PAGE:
The Traveler

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Though little known today...

Massachusetts native “General” Daniel Pratt, Jr. (1809 -1887) was one of the most famous itinerant orators, debater, lecturer, gadfly, statesman, author, editor, performance artist, perennial presidential candidate, and poet of his time. 

He was also a true-blue, down and dirty, bark at the moon, genuinely spellbinding Firecracker.

Widely revered as “The Great American Traveler”, Pratt started out in life as a carpenter but quickly turned to a higher calling: “freelance lecturing”.

Holding forth on such varied topics as “The Harmony of the Human Mind”, “Mark the March of Intellectual Developments of Mind”, and “The Vocabulaboratory of the World’s History”, he claimed to have walked over 200,000 miles across the country to speak at college campuses, town halls, churches, religious ceremonies, government meetings, women's suffrage conventions... basically, anywhere he could find a willing audience.

Or an unwilling audience.

According to the Lewiston Maine Evening Journal, Pratt “probably dodged more missiles, in the shape of fruit, than any other man who ever lectured for money.”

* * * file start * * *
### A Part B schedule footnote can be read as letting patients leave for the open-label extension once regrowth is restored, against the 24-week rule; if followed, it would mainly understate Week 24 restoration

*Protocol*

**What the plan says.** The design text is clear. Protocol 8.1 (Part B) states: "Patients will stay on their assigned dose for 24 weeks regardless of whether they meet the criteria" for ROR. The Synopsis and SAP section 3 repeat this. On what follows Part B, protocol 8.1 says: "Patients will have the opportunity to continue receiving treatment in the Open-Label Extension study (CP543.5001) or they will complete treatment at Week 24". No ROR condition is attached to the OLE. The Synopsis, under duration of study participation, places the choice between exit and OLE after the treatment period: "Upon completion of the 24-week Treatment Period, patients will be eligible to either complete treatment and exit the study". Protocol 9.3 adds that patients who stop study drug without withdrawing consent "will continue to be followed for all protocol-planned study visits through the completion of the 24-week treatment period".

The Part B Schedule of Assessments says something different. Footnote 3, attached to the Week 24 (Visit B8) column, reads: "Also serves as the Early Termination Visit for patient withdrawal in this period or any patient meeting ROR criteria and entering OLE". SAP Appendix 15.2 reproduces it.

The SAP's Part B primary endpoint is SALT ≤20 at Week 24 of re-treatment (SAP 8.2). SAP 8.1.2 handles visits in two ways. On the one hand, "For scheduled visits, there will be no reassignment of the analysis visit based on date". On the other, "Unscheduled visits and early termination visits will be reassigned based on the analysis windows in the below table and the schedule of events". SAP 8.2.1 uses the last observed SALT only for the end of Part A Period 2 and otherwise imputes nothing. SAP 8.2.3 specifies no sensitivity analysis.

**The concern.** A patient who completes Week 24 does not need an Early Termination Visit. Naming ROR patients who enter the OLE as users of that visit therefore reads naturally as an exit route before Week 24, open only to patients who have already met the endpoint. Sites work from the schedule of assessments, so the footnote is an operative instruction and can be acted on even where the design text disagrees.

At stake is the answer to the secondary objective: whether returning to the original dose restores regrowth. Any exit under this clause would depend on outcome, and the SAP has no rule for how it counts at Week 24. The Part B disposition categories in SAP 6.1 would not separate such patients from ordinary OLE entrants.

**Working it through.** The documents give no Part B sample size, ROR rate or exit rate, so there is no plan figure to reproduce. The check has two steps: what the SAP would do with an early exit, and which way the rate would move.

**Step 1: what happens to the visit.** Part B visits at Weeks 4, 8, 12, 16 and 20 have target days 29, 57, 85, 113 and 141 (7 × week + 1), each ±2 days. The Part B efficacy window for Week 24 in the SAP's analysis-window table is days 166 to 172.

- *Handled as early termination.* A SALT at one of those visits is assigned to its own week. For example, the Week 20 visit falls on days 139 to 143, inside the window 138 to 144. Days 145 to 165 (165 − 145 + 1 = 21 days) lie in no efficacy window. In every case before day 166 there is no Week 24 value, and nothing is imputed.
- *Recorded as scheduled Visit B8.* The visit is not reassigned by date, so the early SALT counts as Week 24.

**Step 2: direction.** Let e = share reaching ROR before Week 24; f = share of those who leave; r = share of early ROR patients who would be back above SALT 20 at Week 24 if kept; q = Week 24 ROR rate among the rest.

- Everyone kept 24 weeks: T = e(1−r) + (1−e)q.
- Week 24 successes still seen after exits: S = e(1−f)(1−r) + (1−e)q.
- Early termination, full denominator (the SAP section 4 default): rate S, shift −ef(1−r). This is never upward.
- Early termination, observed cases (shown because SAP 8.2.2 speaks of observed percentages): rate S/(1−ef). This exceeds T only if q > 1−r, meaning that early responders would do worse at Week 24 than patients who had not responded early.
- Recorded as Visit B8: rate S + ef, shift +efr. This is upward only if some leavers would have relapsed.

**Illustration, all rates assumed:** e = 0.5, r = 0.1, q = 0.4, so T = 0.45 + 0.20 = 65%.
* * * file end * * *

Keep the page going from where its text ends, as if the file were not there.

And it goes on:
In his 1924 book Memoirs of an Editor: Fifty Years of American Journalism, Edward P. Mitchell observed at one of Pratt’s speeches that his “remarks were written in two-inch-caliber chirography on the reverse of a roll of wall-paper, which the orator unwrapped as he proceeded until he was almost lost to view in the billows of white. Once an unprincipled sophomore crept up behind him and touched a lighted match to the manuscript. For a moment the perpetual candidate resembled a plate in Fox’s ‘Book of Martyrs’; but without the slightest change of expression he trampled out the flaming ‘Vocabulary Laboratory’ and went on calmly.”

Students, particularly, loved Pratt in all his eccentric glory, and crammed lecture halls up and down the east coast to hear him speak. In 1882, MIT’s student newspaper The Tech offered up this assessment of Pratt’s particular genius:

“We take pleasure in giving publicity to the next great work of Gen. Daniel Pratt, the travelling encyclopedia and universal genius, the library of facts, the original oratorical author, the great favorite of the students of all the colleges, the greatest pedestrian in the world; been talked of for the mayoralty, the governor, member of Congress, and the President of the United States for the last twenty years; the general of generalities, the harmonizer of the laws of the solar system, the only value of knowledge and wealth of the universe of worlds, non terra sed cosmos.”

Pratt died in Boston on June 21st, 1887, at the age of 78. In a fitting sendoff, the New York Times opined “End of a Wanderer’s Life – ‘The Great American Traveler’ Makes his Last Trip”.